The two companies that give the US Patent and Trademark Office the most headaches and paperwork - that would be IT giant IBM and consumer electronics and chip maker Samsung Electronics - have inked a patent cross-licensing deal.
The financial terms of the licensing deal were not divulged. A spokesperson for IBM said that this was a global cross-licensing agreement and that IBM had more than 50,000 patents that were currently active in its portfolio. That IBM spokesperson did not know how many Samsung has in the IP bag of tricks. The two companies trumpeted in their joint statement about the "strong patent portfolios" that they have built in "semiconductors, telecommunications, visual and mobile communications, software and technology-based services."
It seems unlikely that Samsung or IBM are worried about being sued by anyone over their products violating someone else's patents, but you never know and that is why companies do cross-licensing deals. Given the relative size of the two companies' portfolios from the most recent decade or two, it seems unlikely that a lot of net money changed hands between the behemoths.
Seungho Ahn, executive vice president and head of the IP center at Samsung, said in the statement that the two companies hoped the cross-licensing deal would lead to wider collaboration between the pair.
It would be very interesting to see IBM and Samsung collaborate on making a low-power, server-class implementation of the ARM processor, which might also be useful in all kinds of devices that Samsung wants to create and sell.
Last month, ARM Holdings, the company that designs and licenses the basic ARM RISC chips and tends to its vibrant ecosystem, inked its own deal with IBM Microelectronics. ARM and IBM's chip division have been collaborating since 2008 to produce 32 and 28 nanometer processors for making ARM chips, and the updated deal covers wafer baking processes from 20 down to 14 nanometers.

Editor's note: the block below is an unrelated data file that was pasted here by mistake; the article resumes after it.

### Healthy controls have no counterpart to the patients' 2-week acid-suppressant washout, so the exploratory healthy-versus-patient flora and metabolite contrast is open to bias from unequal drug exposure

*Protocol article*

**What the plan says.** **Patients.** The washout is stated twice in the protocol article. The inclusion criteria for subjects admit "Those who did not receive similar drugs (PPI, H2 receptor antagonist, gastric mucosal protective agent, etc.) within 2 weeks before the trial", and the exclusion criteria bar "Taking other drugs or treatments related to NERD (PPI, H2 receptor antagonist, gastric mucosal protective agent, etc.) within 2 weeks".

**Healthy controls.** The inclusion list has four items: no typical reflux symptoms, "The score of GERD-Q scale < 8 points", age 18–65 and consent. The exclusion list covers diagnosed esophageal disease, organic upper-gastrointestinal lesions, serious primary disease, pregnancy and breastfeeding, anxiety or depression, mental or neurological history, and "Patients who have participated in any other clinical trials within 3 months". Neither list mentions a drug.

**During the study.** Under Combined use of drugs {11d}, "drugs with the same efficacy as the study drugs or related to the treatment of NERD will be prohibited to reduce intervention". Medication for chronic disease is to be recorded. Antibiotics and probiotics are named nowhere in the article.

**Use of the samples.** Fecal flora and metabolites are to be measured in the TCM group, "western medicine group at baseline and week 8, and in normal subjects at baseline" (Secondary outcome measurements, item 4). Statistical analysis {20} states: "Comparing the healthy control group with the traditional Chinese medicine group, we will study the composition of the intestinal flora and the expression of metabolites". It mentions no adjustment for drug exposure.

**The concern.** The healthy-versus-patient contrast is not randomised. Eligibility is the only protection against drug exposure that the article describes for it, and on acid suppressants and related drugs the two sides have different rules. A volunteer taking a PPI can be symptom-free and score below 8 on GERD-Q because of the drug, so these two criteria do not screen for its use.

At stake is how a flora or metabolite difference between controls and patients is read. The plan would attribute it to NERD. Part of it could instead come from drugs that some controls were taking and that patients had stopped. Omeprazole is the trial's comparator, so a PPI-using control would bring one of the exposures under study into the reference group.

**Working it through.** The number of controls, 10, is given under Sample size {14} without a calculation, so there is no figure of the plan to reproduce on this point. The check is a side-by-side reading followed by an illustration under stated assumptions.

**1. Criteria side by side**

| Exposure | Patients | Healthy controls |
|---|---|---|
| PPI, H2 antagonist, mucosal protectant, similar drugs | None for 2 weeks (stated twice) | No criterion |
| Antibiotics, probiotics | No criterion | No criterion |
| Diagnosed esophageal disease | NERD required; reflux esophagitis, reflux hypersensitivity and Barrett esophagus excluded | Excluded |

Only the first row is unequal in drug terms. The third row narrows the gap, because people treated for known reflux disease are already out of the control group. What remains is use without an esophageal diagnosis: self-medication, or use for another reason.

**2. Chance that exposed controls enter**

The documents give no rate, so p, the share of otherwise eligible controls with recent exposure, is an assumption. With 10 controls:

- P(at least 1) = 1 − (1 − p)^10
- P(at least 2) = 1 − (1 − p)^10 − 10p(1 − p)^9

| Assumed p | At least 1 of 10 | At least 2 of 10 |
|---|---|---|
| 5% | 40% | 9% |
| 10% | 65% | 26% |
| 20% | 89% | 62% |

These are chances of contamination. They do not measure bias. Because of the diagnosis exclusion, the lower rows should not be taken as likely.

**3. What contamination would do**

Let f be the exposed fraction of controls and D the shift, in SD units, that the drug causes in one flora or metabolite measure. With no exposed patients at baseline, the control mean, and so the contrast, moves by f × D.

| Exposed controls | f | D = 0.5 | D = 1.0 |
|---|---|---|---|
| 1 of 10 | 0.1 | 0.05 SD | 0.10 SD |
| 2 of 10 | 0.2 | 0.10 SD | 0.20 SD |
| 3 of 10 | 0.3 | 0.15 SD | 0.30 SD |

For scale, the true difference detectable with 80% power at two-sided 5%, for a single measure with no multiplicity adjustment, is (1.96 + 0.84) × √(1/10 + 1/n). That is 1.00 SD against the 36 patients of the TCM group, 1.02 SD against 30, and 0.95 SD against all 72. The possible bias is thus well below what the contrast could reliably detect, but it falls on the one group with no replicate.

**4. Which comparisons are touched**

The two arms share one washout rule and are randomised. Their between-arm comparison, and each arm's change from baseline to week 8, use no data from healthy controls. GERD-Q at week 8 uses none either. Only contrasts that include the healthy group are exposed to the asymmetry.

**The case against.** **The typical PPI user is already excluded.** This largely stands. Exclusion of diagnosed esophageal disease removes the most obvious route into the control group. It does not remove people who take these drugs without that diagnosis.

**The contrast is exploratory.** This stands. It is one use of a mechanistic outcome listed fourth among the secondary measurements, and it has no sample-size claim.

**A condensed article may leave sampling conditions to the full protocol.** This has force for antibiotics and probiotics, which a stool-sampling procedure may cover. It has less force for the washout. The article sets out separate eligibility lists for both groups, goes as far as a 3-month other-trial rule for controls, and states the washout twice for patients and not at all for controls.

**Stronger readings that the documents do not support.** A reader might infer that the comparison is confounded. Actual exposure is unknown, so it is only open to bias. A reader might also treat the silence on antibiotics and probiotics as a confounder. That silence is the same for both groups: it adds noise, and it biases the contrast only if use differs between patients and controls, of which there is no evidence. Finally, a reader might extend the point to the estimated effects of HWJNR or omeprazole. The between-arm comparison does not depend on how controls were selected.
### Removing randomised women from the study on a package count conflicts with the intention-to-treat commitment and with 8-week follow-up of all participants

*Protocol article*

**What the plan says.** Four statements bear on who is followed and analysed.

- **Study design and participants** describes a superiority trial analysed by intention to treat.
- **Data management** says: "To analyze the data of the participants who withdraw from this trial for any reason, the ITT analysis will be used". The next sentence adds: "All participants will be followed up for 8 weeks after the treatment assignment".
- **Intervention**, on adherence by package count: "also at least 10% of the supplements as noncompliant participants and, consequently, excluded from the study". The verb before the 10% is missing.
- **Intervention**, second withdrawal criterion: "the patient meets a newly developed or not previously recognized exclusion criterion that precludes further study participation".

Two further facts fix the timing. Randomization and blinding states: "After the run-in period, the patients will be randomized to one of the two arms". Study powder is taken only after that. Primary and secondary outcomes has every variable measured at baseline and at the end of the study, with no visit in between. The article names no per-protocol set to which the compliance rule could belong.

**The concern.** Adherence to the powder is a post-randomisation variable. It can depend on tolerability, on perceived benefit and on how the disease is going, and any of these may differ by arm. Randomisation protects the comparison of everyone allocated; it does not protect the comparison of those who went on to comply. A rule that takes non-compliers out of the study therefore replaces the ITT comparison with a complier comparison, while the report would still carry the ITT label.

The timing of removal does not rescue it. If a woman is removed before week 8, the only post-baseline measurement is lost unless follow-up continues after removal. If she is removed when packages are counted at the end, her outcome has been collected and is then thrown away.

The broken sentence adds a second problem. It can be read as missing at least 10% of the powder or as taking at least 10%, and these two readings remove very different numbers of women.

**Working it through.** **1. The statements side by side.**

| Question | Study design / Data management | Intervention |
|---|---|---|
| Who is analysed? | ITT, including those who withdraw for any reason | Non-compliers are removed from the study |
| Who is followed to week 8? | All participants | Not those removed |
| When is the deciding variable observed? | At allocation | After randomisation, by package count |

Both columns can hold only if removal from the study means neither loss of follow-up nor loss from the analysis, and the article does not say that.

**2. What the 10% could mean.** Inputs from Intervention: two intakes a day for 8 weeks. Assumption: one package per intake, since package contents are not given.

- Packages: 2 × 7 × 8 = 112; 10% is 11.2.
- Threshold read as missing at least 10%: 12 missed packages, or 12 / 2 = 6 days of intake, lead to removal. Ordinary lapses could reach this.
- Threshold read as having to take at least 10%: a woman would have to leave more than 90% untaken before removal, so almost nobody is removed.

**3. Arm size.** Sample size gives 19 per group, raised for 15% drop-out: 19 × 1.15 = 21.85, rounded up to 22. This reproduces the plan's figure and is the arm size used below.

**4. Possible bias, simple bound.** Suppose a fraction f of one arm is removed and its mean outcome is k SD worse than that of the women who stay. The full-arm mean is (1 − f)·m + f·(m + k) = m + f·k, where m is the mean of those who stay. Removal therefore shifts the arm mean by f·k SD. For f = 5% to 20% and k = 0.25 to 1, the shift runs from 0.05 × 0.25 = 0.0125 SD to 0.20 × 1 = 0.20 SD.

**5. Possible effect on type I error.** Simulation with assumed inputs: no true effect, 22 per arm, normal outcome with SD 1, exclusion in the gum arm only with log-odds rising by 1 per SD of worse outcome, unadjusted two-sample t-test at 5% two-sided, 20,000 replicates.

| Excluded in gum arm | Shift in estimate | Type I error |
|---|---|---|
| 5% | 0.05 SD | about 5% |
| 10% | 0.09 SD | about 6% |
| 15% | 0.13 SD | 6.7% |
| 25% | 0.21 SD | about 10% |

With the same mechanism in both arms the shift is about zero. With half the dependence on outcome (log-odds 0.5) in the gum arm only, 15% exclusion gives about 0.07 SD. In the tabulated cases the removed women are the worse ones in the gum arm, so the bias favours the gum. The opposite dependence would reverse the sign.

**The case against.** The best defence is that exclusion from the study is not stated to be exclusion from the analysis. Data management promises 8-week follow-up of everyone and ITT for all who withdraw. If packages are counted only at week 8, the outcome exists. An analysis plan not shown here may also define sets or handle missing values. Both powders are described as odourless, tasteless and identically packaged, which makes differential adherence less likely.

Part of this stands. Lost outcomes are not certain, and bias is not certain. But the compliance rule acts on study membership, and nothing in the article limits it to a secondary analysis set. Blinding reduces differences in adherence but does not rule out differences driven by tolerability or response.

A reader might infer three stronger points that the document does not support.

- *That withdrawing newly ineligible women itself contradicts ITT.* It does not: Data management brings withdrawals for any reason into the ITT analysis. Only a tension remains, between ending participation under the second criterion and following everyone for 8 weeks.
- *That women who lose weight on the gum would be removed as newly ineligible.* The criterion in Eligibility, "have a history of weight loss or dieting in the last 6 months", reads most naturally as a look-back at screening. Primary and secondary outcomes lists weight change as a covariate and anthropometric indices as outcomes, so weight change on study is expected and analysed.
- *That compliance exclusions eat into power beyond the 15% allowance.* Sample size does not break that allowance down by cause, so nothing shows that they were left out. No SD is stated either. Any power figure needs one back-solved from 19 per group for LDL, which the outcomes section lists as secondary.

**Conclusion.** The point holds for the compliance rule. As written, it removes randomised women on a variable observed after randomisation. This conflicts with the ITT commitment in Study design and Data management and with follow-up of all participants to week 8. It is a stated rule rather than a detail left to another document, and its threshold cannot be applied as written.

It would be very interesting to see embedded DRAM (eDRAM) like IBM is using in its Power7 and z11 processors etched onto ARM chips. In many cases, eDRAM would be all the main memory the chip would need to be useful in a bunch of different devices. Separately, Samsung and IBM just extended their joint development agreement to do work to scale chips from 20 nanometers on down at the Albany Nanotech Complex in the New York.
As El Reg reported last month, IBM was the number one holder of shiny new patents in 2010 issued by the USPTO, with 5,896 utility patents. This marked the 18th year in a row that Big Blue topped the list of US patent earners and represented 20 per cent growth over 2009. Samsung was number two on the 2010 patent ranking, with 4,551 patents, up 20 per cent from 2009's count. ®